Quantitative and Qualitative Analyses of Unsheltered Homelessness at the Community Level
Since 2015, the number of people experiencing unsheltered homelessness in the United States — a population especially vulnerable to the economic, housing, and social effects of homelessness — has risen continuously. Although rates of unsheltered homelessness have been increasing at the national level, at the local level, some communities are experiencing fluctuating and decreasing trends that require closer observation. To explain the housing conditions associated with the trends and local strategies to address them, HUD’s Office of Policy Development and Research conducted a study titled “Implementing Approaches to Address Unsheltered Homelessness.” The report was released in December 2020 and is divided into two parts: a quantitative study analyzing the relationship between homelessness and the housing market, and qualitative case studies of three communities — Richmond, Virginia; Montgomery County, Maryland; and San Diego County, California — and their strategies for addressing unsheltered homelessness.
To review housing conditions occurring alongside unsheltered homelessness, researchers completed the quantitative study in two steps. First, the researchers gathered HUD point-in-time (PIT) count data to analyze the trends in unsheltered homelessness levels for Continuums of Care (CoCs) with consistent reporting between 2015 and 2019 and categorized each CoC into one of four groups: steady increasing, fluctuating increasing, fluctuating decreasing, or steady decreasing. Next, the researchers determined the differences between CoC groups with increasing levels of unsheltered homelessness and those experiencing decreasing levels of homelessness using three types of data: Housing Inventory Count (HIC) data to determine the availability of resources, System Performance Measures (SPMs) to gauge the performance of homeless assistance systems, and data on local housing market conditions to describe housing market characteristics.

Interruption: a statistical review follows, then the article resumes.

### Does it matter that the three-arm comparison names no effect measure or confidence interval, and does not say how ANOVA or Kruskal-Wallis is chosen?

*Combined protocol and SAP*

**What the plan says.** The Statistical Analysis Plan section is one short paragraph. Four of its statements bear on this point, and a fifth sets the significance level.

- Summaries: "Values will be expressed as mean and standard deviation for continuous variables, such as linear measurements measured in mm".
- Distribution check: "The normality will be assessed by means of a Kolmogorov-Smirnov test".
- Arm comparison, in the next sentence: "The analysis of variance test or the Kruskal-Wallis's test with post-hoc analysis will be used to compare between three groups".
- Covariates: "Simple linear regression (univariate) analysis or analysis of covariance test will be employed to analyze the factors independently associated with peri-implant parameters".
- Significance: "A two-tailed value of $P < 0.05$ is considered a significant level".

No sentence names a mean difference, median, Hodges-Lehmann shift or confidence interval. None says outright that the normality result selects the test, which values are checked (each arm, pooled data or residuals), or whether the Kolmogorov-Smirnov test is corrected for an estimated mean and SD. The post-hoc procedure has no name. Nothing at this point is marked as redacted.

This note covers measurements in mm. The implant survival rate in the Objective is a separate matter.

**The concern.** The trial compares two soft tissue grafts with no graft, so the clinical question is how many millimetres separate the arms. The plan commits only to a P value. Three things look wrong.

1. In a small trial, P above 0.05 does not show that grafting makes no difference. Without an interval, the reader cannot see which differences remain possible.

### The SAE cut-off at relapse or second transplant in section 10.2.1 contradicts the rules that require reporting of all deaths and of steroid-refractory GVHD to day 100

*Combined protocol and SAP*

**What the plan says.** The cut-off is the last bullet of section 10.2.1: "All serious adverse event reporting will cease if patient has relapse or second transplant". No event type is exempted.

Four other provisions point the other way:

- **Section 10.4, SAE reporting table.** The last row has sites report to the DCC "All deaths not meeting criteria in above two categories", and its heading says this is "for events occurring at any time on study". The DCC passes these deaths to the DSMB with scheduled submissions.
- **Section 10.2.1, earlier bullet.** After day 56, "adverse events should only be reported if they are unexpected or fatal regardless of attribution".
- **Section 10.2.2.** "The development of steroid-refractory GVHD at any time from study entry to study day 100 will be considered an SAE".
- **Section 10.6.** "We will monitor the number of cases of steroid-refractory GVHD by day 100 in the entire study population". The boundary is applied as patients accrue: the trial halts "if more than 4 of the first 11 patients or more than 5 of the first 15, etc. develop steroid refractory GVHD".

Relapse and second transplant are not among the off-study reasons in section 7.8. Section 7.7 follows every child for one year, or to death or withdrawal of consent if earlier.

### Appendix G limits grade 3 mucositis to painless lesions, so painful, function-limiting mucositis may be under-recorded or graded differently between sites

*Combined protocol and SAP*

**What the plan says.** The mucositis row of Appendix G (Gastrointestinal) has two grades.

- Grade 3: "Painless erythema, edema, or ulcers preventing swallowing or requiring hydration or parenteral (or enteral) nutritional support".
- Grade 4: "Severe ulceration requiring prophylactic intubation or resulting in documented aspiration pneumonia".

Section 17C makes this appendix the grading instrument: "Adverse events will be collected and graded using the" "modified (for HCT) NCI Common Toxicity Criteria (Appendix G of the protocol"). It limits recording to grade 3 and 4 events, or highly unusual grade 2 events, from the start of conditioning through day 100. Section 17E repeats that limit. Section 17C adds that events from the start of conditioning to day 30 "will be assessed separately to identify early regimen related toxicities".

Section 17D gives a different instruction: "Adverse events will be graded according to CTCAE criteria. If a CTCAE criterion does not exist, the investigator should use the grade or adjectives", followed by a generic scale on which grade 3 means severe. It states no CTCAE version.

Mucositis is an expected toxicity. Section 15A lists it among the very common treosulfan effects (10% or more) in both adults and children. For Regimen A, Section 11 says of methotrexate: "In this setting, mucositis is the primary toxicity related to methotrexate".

For the qualitative study, the researchers selected the Greater Richmond CoC in Virginia, Montgomery County’s CoC in Maryland, and San Diego County’s Regional Task Force on the Homeless (RTFH) in California as case studies implementing unique programs or initiatives to address unsheltered homelessness. They interviewed multiple stakeholders, including nonprofit partners, CoC staff, and participants from each program, to collect information across five domains: context and policies affecting implementation; program implementation; supporting partnerships; successes and challenges; and recommendations for improvement, expansion, and sustainability. Additional data included local-level demographic and programmatic information about people receiving services from the CoCs. The researchers synthesized these data with local client demographic data to create community-specific profiles detailing the characteristics of program participants; the intensity of participation; and primary program outcomes, including transitions to permanent housing.
Key Findings of the Quantitative Study
To compare the four CoC trend categories, the study looked at per capita rates of homelessness in each community using a measure of total people experiencing unsheltered homeless per 10,000 population. Of the 336 CoCs analyzed, approximately 54 percent experienced an increase in counts and 45 percent experienced a decrease. CoCs in the steady increasing group initially had lower PIT counts until they reported a major increase in unsheltered homelessness in 2019, whereas steady decreasing CoCs started with much higher rates of unsheltered homelessness before experiencing a decline. The study states that during intermediate counts, levels of decrease in the two fluctuating categories were larger than the levels of increase in counts. Across the increasing and fluctuating groups, the data indicate that areas experiencing increasing levels of unsheltered homelessness were outside of major cities, refuting the misconception that the rise in homelessness is primarily a function of urbanicity.